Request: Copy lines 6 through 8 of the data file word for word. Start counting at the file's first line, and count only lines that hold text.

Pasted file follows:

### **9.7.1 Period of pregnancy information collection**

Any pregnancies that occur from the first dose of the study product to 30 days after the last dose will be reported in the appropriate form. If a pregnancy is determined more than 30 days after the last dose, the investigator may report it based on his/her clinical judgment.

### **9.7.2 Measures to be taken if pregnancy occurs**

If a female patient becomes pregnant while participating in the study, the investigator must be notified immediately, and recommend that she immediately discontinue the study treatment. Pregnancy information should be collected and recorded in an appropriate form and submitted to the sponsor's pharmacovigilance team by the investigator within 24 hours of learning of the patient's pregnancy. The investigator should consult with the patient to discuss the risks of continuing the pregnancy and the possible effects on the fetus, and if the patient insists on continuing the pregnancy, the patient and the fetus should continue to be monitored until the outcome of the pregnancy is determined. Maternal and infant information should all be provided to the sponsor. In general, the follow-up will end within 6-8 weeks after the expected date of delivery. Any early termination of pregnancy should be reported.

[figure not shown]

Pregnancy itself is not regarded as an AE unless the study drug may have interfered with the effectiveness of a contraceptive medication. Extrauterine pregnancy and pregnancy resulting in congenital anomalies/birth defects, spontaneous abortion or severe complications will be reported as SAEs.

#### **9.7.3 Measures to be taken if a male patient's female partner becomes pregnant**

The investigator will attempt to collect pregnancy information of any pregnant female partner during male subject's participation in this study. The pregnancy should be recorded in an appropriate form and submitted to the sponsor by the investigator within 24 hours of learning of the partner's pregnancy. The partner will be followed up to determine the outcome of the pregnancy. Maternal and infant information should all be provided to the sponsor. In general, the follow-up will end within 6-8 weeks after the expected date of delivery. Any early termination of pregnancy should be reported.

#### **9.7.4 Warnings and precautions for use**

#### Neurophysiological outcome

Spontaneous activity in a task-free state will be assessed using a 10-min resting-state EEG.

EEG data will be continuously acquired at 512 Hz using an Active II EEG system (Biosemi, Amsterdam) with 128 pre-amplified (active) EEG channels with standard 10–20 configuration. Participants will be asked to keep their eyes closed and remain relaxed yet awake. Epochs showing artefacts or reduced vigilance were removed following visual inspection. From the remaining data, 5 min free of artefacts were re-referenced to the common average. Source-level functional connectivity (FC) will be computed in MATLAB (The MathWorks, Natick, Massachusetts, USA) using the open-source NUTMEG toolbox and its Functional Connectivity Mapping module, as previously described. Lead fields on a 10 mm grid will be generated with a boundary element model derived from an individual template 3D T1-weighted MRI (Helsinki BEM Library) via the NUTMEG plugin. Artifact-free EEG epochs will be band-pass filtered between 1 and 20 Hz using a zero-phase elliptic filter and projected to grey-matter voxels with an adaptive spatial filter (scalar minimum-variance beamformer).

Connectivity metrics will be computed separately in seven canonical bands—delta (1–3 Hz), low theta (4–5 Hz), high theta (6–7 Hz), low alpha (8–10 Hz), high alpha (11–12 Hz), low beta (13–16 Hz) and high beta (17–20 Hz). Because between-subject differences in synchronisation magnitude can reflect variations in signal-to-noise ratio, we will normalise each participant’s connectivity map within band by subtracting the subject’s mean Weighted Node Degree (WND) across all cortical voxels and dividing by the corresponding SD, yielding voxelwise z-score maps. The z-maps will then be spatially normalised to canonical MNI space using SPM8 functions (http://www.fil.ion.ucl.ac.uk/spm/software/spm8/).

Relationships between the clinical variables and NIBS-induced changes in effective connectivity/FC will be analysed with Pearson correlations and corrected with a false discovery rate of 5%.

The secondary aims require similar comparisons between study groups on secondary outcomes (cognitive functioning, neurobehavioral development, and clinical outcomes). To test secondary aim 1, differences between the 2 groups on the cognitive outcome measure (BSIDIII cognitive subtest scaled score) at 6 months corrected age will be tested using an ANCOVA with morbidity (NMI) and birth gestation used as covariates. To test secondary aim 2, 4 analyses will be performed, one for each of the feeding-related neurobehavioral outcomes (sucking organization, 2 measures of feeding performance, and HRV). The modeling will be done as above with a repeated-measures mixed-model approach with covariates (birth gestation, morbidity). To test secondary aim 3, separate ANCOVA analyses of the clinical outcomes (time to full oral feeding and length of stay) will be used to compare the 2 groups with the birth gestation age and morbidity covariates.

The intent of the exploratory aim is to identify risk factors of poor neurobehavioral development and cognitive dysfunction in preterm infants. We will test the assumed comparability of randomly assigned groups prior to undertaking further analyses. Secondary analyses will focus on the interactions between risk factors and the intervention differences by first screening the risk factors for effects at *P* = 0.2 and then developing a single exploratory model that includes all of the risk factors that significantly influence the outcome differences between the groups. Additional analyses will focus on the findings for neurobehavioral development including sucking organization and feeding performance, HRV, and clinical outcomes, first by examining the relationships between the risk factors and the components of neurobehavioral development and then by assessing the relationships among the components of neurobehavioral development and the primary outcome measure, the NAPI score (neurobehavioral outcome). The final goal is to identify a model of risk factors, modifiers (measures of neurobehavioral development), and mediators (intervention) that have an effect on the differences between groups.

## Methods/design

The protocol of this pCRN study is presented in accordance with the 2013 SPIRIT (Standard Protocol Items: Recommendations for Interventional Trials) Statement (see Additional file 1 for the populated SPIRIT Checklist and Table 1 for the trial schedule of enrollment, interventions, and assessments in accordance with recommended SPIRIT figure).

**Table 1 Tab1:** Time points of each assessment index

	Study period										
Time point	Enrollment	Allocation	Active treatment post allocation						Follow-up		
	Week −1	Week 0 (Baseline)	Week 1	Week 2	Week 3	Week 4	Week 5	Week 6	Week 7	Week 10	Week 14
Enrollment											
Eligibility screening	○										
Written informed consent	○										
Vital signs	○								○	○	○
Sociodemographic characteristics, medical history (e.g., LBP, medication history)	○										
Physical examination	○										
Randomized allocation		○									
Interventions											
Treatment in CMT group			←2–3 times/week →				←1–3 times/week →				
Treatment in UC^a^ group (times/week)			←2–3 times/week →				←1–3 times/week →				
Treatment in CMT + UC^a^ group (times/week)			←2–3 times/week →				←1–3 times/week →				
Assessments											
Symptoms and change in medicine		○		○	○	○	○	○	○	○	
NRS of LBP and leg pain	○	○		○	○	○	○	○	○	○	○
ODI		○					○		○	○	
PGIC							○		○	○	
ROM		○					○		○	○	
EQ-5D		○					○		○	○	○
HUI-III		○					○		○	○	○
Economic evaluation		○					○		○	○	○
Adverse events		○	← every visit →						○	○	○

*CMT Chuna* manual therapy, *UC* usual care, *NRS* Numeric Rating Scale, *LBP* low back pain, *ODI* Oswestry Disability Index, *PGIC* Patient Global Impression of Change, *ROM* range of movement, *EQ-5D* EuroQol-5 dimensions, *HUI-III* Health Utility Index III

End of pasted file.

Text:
Pregnancy itself is not regarded as an AE unless the study drug may have interfered with the effectiveness of a contraceptive medication. Extrauterine pregnancy and pregnancy resulting in congenital anomalies/birth defects, spontaneous abortion or severe complications will be reported as SAEs.

#### **9.7.3 Measures to be taken if a male patient's female partner becomes pregnant**

The investigator will attempt to collect pregnancy information of any pregnant female partner during male subject's participation in this study. The pregnancy should be recorded in an appropriate form and submitted to the sponsor by the investigator within 24 hours of learning of the partner's pregnancy. The partner will be followed up to determine the outcome of the pregnancy. Maternal and infant information should all be provided to the sponsor. In general, the follow-up will end within 6-8 weeks after the expected date of delivery. Any early termination of pregnancy should be reported.